Prostitution continues to be a stigmatized profession. Most people look down upon it, meaning that they think that it is a sleazy and demeaning way of making money. I thought so too at first, but looking or thinking about it recently, I have to say that for better or worse, it should be considered a way of living. Everyone has to survive in their own way, so Lizzie Borden’s challenging and honest 1986 depiction, Working Girls, truly showcases that there is more to the world of sex work than meets the eye.
Molly (Louise Smith) is a lesbian photographer in Manhattan trying to start her own business, but not necessarily having the means to do so. She starts working in a brothel where she is able to keep her emotional distance from her clients. However, she gets to a point where she wants to stop doing this line of work and rise above, she ends up making enemies of all the other girls and the unscrupulous madam.
With a non-judgmental eye and understanding of her characters, Borden really cares about what she’s doing here and what she is trying to say with her film. The overall message is that you really shouldn’t automatically assume that just because one is a sex worker, then they don’t have any worth. You don’t know a person’s life, so you have no room to criticize or ridicule them because you could end up in the same exact position. Have an open mind and some humanity, and you’ll be in for a real and adult cinematic experience.
Criterion’s new release has a few but worthwhile supplements, including a 2007 commentary with Borden, director of photography Judy Irola, and actress Amanda Goodwin; new conversation between Borden and filmmaker Better Gordon; new conversation with Goodwin, Smith, producer Andi Gladstone, and assistant director Vicky Funari; new conversation with sex workers Antonia Crane, Daphne, Selena the Stripper, and Jo Weldon. There’s also a new essay by author So Mayer and excerpts from a 1987 interview with Borden by film critic Scott MacDonald.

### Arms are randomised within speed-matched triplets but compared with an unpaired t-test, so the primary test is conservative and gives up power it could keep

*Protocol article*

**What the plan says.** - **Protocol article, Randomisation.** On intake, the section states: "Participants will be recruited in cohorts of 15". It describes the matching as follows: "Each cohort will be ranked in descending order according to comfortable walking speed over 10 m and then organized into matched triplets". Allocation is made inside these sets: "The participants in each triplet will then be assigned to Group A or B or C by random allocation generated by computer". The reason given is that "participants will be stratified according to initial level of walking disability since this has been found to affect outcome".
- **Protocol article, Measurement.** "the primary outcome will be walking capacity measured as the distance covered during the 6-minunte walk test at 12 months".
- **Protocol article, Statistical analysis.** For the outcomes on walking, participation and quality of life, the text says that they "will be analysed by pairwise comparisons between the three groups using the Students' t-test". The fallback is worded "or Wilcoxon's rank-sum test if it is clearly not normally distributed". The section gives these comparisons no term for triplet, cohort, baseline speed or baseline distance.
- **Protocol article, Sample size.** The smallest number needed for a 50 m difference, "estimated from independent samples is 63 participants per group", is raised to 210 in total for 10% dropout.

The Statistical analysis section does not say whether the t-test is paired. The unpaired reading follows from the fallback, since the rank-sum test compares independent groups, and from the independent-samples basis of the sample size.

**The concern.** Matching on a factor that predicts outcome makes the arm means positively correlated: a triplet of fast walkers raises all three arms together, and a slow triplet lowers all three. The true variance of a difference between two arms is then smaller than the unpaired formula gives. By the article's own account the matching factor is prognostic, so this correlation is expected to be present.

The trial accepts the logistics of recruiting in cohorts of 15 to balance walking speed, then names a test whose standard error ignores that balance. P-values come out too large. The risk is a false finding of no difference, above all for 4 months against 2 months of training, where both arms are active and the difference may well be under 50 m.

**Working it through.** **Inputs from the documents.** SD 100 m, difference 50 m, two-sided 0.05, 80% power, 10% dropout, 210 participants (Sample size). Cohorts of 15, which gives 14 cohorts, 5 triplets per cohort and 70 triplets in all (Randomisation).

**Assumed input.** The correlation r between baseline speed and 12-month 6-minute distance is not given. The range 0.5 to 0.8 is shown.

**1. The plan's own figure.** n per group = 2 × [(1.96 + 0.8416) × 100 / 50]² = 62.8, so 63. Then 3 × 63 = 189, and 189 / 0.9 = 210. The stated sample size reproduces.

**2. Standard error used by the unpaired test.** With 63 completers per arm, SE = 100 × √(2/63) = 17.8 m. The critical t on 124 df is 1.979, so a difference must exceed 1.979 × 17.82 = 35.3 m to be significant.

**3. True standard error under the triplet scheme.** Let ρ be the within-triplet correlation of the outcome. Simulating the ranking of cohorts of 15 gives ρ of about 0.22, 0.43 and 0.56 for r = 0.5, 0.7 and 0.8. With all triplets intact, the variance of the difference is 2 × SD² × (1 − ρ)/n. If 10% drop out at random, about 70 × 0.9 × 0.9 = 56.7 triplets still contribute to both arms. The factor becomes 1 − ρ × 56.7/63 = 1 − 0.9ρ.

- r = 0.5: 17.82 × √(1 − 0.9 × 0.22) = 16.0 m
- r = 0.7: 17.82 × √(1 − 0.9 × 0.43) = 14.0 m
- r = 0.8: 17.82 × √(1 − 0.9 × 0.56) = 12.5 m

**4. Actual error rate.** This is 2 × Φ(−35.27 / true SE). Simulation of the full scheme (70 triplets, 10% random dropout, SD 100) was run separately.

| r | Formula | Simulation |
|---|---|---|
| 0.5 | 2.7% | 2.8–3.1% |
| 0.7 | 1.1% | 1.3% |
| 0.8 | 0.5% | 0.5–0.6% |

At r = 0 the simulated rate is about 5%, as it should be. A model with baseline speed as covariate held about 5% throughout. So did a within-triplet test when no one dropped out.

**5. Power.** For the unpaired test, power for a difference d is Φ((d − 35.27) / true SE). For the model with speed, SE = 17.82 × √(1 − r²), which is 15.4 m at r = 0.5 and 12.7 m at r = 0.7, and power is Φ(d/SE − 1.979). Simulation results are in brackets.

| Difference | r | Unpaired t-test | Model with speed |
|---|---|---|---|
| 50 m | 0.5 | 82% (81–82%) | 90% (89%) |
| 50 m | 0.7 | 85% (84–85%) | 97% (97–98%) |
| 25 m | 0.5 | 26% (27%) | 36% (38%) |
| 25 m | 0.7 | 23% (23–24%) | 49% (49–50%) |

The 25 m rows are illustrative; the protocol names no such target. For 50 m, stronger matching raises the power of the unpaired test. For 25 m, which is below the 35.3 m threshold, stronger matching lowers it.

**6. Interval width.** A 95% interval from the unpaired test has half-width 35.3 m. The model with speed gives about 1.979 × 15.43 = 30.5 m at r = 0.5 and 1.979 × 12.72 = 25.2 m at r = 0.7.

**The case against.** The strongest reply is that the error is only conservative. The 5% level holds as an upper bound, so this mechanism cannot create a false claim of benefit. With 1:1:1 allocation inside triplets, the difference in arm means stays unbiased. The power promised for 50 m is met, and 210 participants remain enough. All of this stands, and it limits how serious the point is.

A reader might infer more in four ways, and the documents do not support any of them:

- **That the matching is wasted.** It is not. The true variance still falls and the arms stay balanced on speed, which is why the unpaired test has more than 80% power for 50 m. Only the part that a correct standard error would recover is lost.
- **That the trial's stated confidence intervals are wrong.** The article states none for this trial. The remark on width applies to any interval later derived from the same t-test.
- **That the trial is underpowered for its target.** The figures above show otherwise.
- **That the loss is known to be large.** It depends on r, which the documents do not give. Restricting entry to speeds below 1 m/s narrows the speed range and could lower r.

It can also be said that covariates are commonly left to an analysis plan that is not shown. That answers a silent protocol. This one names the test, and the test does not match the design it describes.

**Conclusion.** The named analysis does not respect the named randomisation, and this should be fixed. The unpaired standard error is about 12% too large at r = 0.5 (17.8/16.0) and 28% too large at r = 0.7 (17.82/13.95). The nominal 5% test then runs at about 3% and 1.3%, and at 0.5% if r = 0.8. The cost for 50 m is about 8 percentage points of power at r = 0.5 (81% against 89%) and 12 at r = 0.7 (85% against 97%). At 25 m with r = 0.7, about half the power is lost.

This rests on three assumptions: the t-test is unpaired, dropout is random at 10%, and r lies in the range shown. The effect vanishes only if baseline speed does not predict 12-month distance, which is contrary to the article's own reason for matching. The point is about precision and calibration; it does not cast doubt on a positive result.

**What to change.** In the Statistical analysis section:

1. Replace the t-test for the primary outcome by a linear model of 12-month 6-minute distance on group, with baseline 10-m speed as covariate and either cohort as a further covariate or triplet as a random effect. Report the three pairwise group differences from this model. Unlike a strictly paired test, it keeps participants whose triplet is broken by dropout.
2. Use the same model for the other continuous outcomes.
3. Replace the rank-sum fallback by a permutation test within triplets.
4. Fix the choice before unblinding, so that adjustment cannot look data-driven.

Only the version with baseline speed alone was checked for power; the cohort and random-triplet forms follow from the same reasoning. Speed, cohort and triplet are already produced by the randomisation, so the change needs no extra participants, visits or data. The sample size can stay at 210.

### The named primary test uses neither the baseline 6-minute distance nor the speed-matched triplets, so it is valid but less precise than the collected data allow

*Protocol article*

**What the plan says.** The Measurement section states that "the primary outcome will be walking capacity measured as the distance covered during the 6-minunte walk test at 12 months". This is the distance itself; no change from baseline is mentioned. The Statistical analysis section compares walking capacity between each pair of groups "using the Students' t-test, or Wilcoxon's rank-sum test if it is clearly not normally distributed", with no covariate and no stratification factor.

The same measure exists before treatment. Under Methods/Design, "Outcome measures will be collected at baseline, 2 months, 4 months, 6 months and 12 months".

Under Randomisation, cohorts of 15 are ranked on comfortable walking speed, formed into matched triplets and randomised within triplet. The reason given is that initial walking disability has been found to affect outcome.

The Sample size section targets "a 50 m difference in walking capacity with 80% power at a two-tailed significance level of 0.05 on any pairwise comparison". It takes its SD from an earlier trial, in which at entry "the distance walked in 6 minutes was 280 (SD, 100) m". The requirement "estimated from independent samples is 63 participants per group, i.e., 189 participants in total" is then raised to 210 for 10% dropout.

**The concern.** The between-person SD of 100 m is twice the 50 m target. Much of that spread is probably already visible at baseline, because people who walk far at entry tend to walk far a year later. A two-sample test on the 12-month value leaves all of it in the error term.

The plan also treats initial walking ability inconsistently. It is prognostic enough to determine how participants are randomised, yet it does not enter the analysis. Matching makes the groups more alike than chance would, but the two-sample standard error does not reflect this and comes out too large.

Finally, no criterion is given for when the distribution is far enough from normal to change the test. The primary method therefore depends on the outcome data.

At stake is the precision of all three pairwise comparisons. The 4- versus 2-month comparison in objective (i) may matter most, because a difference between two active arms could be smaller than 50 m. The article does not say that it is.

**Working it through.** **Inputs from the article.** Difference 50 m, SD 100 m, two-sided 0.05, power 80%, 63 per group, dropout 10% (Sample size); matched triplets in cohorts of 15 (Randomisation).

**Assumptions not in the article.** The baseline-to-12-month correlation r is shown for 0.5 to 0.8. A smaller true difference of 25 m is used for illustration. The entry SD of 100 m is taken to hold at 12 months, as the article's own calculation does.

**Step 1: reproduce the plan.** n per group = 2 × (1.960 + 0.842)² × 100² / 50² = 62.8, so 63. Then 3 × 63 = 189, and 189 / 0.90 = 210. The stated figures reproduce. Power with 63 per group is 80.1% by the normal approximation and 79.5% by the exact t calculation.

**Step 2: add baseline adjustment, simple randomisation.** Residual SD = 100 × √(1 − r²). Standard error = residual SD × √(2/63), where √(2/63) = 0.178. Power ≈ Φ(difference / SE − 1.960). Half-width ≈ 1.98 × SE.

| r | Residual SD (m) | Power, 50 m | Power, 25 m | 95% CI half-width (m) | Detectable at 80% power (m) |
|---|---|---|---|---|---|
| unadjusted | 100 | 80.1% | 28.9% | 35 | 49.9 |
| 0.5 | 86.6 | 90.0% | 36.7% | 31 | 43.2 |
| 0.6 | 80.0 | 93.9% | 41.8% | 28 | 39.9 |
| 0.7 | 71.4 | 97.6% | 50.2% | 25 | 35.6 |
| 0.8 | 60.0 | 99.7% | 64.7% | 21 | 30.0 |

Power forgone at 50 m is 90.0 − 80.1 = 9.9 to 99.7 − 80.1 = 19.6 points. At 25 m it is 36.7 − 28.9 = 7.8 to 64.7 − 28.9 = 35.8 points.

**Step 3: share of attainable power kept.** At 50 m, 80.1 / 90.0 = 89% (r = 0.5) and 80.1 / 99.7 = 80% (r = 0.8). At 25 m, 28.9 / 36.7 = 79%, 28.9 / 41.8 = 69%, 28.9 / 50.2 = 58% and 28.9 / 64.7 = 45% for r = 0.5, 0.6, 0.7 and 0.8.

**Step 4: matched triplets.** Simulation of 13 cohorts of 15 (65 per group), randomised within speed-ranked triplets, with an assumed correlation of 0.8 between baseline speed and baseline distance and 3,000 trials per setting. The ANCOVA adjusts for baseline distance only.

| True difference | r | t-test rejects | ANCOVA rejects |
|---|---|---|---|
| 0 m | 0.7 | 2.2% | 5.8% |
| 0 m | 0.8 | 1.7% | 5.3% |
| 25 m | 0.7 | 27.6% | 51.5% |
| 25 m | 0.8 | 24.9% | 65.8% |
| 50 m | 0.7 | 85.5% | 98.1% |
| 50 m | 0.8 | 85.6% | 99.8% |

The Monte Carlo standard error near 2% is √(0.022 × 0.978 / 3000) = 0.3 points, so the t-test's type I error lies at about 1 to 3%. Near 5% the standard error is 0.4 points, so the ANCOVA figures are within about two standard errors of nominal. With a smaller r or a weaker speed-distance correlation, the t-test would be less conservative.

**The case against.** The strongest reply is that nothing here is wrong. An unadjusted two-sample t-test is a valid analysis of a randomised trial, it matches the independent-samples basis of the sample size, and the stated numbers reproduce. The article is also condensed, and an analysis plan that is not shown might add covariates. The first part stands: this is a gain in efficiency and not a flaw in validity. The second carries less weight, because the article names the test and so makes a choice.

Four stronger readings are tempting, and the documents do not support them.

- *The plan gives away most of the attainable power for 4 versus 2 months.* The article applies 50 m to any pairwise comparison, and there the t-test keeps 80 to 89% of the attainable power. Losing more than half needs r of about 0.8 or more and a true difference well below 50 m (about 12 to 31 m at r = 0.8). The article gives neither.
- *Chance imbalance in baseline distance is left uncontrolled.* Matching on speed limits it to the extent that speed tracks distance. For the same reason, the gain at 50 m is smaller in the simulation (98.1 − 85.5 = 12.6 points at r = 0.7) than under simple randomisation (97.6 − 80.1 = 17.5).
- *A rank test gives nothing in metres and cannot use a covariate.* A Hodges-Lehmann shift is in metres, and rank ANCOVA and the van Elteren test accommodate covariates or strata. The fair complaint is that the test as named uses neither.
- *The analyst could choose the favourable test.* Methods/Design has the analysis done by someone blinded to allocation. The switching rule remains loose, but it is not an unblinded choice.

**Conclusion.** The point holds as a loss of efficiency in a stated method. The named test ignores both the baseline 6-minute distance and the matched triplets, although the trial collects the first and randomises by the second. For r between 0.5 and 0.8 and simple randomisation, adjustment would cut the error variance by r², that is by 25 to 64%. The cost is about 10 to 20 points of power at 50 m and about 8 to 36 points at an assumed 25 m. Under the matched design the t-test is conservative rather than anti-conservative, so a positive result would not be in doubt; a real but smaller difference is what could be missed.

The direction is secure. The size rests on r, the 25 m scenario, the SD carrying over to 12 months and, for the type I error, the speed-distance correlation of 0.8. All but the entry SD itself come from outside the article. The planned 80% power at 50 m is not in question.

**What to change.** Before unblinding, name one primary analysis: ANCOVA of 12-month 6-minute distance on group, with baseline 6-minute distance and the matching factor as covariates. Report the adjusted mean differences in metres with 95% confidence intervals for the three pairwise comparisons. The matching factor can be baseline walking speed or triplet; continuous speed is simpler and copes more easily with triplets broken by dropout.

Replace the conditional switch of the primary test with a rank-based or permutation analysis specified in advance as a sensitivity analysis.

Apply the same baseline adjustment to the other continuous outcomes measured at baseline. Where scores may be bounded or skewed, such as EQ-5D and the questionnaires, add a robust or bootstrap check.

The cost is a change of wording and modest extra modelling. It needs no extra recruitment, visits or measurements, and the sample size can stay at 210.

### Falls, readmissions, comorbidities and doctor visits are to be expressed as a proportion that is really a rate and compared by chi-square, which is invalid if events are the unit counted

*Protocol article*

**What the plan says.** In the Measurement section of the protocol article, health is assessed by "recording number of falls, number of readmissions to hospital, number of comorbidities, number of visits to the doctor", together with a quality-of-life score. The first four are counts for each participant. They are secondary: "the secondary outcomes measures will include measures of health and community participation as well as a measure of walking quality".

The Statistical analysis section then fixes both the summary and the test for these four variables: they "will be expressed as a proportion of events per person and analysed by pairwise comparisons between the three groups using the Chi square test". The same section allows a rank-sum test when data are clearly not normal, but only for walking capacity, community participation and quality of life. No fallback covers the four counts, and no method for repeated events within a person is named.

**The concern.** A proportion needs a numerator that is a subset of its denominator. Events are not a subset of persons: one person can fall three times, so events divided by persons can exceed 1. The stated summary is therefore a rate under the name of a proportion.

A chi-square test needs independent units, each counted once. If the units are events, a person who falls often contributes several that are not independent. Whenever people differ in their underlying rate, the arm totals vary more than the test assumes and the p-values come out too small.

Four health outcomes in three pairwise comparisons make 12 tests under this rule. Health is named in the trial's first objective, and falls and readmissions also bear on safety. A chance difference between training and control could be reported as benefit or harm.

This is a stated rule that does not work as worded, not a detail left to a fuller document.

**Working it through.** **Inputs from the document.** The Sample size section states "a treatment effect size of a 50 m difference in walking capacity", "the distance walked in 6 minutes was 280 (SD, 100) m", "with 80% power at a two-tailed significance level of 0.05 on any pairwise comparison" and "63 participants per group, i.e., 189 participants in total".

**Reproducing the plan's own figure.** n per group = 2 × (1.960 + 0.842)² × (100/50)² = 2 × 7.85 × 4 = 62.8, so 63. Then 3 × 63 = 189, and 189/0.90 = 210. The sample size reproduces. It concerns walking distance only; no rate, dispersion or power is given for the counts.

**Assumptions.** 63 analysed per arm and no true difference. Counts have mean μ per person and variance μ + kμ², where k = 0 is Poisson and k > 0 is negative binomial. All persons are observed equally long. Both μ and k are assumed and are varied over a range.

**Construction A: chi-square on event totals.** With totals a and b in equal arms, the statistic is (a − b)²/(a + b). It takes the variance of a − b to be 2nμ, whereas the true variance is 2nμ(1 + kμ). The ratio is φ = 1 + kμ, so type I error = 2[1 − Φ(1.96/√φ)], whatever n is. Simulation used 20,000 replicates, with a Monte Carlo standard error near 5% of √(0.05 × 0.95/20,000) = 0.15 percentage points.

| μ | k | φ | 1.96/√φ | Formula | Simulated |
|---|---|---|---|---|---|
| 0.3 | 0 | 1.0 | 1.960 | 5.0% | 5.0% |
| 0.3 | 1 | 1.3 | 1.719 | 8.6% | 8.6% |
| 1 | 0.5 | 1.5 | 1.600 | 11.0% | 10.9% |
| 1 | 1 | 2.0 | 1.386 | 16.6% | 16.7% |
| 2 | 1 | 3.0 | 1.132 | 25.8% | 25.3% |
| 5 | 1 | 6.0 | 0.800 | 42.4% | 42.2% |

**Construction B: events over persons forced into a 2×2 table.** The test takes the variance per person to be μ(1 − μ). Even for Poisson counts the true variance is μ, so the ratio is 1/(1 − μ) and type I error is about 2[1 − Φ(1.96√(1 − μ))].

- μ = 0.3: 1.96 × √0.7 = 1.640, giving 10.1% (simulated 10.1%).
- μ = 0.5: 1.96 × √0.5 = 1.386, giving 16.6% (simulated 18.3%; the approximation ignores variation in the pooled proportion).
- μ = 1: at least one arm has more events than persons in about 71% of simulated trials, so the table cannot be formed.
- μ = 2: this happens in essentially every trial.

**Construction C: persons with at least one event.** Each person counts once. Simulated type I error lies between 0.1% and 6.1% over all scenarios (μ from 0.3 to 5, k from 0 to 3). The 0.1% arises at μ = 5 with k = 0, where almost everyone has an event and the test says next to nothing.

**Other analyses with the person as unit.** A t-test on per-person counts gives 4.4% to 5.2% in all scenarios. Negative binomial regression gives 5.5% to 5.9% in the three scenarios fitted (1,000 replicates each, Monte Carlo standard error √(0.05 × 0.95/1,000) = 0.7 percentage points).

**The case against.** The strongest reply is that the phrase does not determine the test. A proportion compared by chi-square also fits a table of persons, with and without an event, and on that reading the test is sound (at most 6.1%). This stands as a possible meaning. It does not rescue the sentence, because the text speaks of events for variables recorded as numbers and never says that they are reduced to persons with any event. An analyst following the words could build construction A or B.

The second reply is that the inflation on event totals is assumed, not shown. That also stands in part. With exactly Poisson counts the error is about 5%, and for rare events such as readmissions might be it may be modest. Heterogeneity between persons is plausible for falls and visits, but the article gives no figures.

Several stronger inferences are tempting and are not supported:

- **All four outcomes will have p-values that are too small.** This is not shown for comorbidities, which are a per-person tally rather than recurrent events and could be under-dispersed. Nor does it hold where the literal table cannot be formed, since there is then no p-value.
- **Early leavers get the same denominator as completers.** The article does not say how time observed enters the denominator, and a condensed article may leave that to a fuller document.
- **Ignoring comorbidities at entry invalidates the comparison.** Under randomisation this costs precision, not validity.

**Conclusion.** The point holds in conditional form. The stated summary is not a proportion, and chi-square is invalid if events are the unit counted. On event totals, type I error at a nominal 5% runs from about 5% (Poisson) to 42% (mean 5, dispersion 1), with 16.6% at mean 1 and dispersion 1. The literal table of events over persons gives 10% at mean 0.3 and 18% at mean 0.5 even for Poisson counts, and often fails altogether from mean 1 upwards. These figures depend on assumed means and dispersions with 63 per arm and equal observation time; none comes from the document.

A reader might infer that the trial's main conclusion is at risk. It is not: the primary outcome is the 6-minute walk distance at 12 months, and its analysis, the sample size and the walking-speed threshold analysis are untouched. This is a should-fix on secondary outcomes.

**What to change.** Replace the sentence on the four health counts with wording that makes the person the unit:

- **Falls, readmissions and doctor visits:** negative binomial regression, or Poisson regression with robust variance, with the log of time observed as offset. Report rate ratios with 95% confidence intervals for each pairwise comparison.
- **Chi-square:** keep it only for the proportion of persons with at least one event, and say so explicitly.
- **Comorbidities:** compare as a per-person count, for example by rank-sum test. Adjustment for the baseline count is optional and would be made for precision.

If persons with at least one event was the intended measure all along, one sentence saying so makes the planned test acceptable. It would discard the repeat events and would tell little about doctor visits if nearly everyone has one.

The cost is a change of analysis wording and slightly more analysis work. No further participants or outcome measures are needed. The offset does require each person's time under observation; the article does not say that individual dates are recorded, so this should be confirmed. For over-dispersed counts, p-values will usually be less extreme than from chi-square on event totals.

So if you love this type of film or want something more substantial and enlightening that the average film, then Working Girls should be a great addition to your collection.
Other notable releases:
Deep Cover (Criterion): Bill Duke’s 1992 neo-noir starring Laurence Fishburne as a cop recruited by a drug enforcement agent to foil a drug smuggling ring looking to further its operation.
The Pianist (Shout Factory): Roman Polanski’s devastating 2002 drama with Adrian Brody as a Polish Jewish musician struggling to survive the destruction of the Warshaw ghetto during World War II.
Almost Famous: The remastered Blu-ray and steelbook editions of Cameron Crowe’s 2000 classic based on his own real-life experiences as a rock journalist and going on tour with some of the biggest bands of the ’70s.
The Night (Scream Factory): A couple are trapped inside a hotel with demons (real and imagined), until they come to terms with their crumbling marriage.